"I don't think there is any question," he said. "Without getting a handle on transport, New York, New Jersey and Connecticut will have difficulty meeting these standards."
In any case, he said, the new proposal to limit ozone in the air to 80 parts per billion (ppb) over an eight-hour period is better for people's health than the existing standard of 120 ppb over a one-hour period.
So states that already meet the existing standard will be protecting the health of their own citizens, not just doing a favor ,, for someone else, when they move to meet the new standard.
But already, governors of states that meet the current standards are complaining about any tighter pollution controls.
Gov. Mike Huckabee of Arkansas, for example, objected to the expected recommendations from an ad hoc panel known as the Ozone Transport Assessment Group to control ozone emissions in states like Arkansas for the benefit of faraway cities.
"Placing the same pollution control requirements on Arkansas as are required in Chicago or New York does not make sense, and these policies would likely be met with widespread resistance here," he warned in a letter to Browner on Oct. 2.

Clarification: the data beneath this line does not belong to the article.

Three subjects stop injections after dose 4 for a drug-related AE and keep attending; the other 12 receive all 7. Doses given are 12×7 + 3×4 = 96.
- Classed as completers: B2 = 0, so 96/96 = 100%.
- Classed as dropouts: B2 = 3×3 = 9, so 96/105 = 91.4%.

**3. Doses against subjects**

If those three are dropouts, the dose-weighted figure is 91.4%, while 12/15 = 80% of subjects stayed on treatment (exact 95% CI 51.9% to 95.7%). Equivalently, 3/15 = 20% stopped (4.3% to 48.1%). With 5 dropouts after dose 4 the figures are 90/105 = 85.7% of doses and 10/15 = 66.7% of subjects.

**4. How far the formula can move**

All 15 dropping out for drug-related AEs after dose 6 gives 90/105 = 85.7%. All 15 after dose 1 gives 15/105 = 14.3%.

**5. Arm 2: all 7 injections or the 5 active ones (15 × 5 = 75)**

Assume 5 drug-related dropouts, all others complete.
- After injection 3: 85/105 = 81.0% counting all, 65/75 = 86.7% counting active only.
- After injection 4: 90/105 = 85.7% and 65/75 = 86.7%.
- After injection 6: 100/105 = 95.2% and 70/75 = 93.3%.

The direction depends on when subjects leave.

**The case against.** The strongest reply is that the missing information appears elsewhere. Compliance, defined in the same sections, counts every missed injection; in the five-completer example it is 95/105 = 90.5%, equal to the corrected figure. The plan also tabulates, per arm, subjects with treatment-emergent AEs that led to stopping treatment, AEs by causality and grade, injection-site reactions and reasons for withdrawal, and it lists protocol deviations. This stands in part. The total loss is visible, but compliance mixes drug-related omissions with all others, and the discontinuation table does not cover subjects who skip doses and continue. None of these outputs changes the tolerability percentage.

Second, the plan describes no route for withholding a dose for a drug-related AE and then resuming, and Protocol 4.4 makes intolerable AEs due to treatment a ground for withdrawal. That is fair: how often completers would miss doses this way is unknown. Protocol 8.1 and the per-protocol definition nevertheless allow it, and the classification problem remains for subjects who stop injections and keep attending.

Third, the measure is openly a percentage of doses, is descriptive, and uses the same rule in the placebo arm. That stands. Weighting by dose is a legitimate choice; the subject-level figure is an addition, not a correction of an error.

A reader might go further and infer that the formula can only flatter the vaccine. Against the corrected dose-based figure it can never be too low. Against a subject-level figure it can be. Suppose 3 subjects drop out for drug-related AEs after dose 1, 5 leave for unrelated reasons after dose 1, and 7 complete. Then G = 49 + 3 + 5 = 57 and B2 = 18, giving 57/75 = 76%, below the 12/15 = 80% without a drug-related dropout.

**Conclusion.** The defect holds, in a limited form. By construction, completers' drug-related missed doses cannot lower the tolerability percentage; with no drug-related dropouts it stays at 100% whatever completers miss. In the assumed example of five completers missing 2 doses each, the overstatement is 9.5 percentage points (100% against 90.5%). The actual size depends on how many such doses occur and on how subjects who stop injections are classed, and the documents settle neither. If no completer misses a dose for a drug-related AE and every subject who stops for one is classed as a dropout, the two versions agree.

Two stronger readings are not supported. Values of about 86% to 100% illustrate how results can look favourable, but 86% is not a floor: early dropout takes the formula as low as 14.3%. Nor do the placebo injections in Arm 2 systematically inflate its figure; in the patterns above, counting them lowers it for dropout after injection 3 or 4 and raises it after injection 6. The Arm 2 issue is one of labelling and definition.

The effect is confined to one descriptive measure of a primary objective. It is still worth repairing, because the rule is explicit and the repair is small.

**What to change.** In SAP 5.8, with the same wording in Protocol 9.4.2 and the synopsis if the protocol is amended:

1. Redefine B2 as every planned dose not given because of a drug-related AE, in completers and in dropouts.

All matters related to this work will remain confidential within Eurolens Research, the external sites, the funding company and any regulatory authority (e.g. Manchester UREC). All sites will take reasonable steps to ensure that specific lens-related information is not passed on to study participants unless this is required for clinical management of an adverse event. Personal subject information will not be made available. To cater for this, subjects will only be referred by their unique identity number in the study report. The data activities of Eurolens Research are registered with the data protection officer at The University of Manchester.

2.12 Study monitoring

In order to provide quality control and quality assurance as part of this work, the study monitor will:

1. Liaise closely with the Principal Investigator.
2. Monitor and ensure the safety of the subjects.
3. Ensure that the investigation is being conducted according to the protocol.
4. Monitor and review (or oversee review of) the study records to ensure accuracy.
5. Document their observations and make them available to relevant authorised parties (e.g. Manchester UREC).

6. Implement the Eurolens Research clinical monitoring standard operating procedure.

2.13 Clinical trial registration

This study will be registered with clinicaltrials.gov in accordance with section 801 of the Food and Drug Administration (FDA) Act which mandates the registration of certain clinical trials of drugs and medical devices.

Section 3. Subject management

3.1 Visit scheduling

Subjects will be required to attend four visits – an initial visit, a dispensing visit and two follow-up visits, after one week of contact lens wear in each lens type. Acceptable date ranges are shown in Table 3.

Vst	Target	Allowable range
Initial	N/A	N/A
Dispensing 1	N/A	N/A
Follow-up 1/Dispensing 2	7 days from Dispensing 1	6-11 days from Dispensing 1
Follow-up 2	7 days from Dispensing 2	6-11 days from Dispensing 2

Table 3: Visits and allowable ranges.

EPA officials hope that when state governments take a broader, regional view of the pollution problems, their support for the agency's proposal will grow.
That is important, because industry critics of the rules have been drumming up opposition among state and local officials on the ground that the tougher standards would be impossible to meet at any reasonable cost, and that many states have already done everything feasible to control smog.
That is not necessarily so, say experts who have been working on a plan to control ozone regionally.
For example, the EPA estimates that 85 percent of the counties east of the Mississippi River that meet the current ozone standard but that would violate the new standard would be able to comply if they adopted new controls on electric utilities, controls that are already being considered.
The ozone transport group is already considering calling for a national cap on the emissions of nitrogen oxides, which are gases from power plants that turn into ozone in the sunshine.
Utilities would buy and sell the rights to emit this kind of pollution, an approach that has already worked well to help control the gases that cause acid rain.
By switching fuels, putting catalytic controls in power plants and taking other such steps, some experts said, it might be possible to reduce nitrogen oxides by 70 percent using technologies that are common in the Northeast, but not in the Midwest.
The ozone transport group is a partnership of the EPA, the Environmental Council of the States, and the governments of 37 states east of the Rocky Mountains, along with the District of Columbia. Many industry and environmental groups are also joining in its work. Its first report is expected in March.
Pub Date: 12/01/96